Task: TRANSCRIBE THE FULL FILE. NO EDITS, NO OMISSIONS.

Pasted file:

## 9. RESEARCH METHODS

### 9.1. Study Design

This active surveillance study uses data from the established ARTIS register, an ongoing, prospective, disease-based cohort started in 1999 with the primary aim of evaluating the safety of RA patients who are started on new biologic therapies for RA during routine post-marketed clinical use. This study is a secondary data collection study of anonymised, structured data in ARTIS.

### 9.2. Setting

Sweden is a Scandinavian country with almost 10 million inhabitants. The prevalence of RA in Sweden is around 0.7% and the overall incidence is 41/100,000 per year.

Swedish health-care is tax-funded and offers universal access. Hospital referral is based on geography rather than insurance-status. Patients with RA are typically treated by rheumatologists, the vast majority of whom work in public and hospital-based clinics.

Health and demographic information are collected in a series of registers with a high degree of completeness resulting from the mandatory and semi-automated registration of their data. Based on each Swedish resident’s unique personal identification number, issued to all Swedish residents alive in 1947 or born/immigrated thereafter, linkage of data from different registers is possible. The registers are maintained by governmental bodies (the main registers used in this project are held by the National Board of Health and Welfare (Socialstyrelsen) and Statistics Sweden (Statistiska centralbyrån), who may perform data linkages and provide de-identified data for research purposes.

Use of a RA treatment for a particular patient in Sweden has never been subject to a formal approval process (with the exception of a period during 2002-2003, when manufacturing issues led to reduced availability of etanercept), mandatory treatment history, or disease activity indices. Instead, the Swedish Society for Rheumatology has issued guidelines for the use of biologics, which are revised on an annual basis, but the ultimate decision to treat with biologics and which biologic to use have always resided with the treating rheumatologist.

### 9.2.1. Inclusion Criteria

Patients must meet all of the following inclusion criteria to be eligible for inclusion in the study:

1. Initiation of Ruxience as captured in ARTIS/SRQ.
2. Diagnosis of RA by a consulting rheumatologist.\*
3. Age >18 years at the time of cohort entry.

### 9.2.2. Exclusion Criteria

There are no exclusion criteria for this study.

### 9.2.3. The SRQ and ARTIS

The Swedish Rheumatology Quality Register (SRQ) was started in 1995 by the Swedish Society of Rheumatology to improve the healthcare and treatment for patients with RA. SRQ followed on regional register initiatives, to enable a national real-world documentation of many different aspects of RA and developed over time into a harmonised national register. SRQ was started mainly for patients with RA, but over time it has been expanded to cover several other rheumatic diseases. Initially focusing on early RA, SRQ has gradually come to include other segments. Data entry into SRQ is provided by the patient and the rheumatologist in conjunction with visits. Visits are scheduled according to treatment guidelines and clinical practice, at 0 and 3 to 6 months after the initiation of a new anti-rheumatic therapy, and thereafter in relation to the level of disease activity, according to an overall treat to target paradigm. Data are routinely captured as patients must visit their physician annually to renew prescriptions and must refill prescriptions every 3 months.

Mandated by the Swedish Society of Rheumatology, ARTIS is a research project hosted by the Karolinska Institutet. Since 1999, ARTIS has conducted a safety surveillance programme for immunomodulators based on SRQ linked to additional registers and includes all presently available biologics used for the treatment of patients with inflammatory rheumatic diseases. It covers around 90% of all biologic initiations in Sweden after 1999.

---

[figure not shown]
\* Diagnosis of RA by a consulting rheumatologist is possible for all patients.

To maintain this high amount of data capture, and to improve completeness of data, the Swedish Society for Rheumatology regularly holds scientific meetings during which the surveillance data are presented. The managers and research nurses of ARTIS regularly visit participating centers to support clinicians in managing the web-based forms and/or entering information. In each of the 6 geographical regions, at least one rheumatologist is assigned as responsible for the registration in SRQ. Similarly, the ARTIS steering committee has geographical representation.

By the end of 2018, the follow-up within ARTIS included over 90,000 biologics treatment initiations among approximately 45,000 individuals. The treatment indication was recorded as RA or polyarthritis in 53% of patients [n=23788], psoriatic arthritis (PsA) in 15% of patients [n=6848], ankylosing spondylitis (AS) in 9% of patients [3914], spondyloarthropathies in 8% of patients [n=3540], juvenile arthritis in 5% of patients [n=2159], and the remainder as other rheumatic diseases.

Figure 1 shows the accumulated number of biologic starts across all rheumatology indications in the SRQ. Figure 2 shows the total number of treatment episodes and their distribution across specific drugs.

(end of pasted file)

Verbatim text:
## 9. RESEARCH METHODS

### 9.1. Study Design

This active surveillance study uses data from the established ARTIS register, an ongoing, prospective, disease-based cohort started in 1999 with the primary aim of evaluating the safety of RA patients who are started on new biologic therapies for RA during routine post-marketed clinical use. This study is a secondary data collection study of anonymised, structured data in ARTIS.

### 9.2. Setting

Sweden is a Scandinavian country with almost 10 million inhabitants. The prevalence of RA in Sweden is around 0.7% and the overall incidence is 41/100,000 per year.

Swedish health-care is tax-funded and offers universal access. Hospital referral is based on geography rather than insurance-status. Patients with RA are typically treated by rheumatologists, the vast majority of whom work in public and hospital-based clinics.

Health and demographic information are collected in a series of registers with a high degree of completeness resulting from the mandatory and semi-automated registration of their data. Based on each Swedish resident’s unique personal identification number, issued to all Swedish residents alive in 1947 or born/immigrated thereafter, linkage of data from different registers is possible. The registers are maintained by governmental bodies (the main registers used in this project are held by the National Board of Health and Welfare (Socialstyrelsen) and Statistics Sweden (Statistiska centralbyrån), who may perform data linkages and provide de-identified data for research purposes.

Use of a RA treatment for a particular patient in Sweden has never been subject to a formal approval process (with the exception of a period during 2002-2003, when manufacturing issues led to reduced availability of etanercept), mandatory treatment history, or disease activity indices. Instead, the Swedish Society for Rheumatology has issued guidelines for the use of biologics, which are revised on an annual basis, but the ultimate decision to treat with biologics and which biologic to use have always resided with the treating rheumatologist.

### 9.2.1. Inclusion Criteria

Patients must meet all of the following inclusion criteria to be eligible for inclusion in the study:

1. Initiation of Ruxience as captured in ARTIS/SRQ.
2. Diagnosis of RA by a consulting rheumatologist.\*
3. Age >18 years at the time of cohort entry.

### 9.2.2. Exclusion Criteria

There are no exclusion criteria for this study.

### 9.2.3. The SRQ and ARTIS

The Swedish Rheumatology Quality Register (SRQ) was started in 1995 by the Swedish Society of Rheumatology to improve the healthcare and treatment for patients with RA. SRQ followed on regional register initiatives, to enable a national real-world documentation of many different aspects of RA and developed over time into a harmonised national register. SRQ was started mainly for patients with RA, but over time it has been expanded to cover several other rheumatic diseases. Initially focusing on early RA, SRQ has gradually come to include other segments. Data entry into SRQ is provided by the patient and the rheumatologist in conjunction with visits. Visits are scheduled according to treatment guidelines and clinical practice, at 0 and 3 to 6 months after the initiation of a new anti-rheumatic therapy, and thereafter in relation to the level of disease activity, according to an overall treat to target paradigm. Data are routinely captured as patients must visit their physician annually to renew prescriptions and must refill prescriptions every 3 months.

Mandated by the Swedish Society of Rheumatology, ARTIS is a research project hosted by the Karolinska Institutet. Since 1999, ARTIS has conducted a safety surveillance programme for immunomodulators based on SRQ linked to additional registers and includes all presently available biologics used for the treatment of patients with inflammatory rheumatic diseases. It covers around 90% of all biologic initiations in Sweden after 1999.

---

[figure not shown]
\* Diagnosis of RA by a consulting rheumatologist is possible for all patients.

To maintain this high amount of data capture, and to improve completeness of data, the Swedish Society for Rheumatology regularly holds scientific meetings during which the surveillance data are presented. The managers and research nurses of ARTIS regularly visit participating centers to support clinicians in managing the web-based forms and/or entering information. In each of the 6 geographical regions, at least one rheumatologist is assigned as responsible for the registration in SRQ. Similarly, the ARTIS steering committee has geographical representation.

By the end of 2018, the follow-up within ARTIS included over 90,000 biologics treatment initiations among approximately 45,000 individuals. The treatment indication was recorded as RA or polyarthritis in 53% of patients [n=23788], psoriatic arthritis (PsA) in 15% of patients [n=6848], ankylosing spondylitis (AS) in 9% of patients [3914], spondyloarthropathies in 8% of patients [n=3540], juvenile arthritis in 5% of patients [n=2159], and the remainder as other rheumatic diseases.

Figure 1 shows the accumulated number of biologic starts across all rheumatology indications in the SRQ. Figure 2 shows the total number of treatment episodes and their distribution across specific drugs.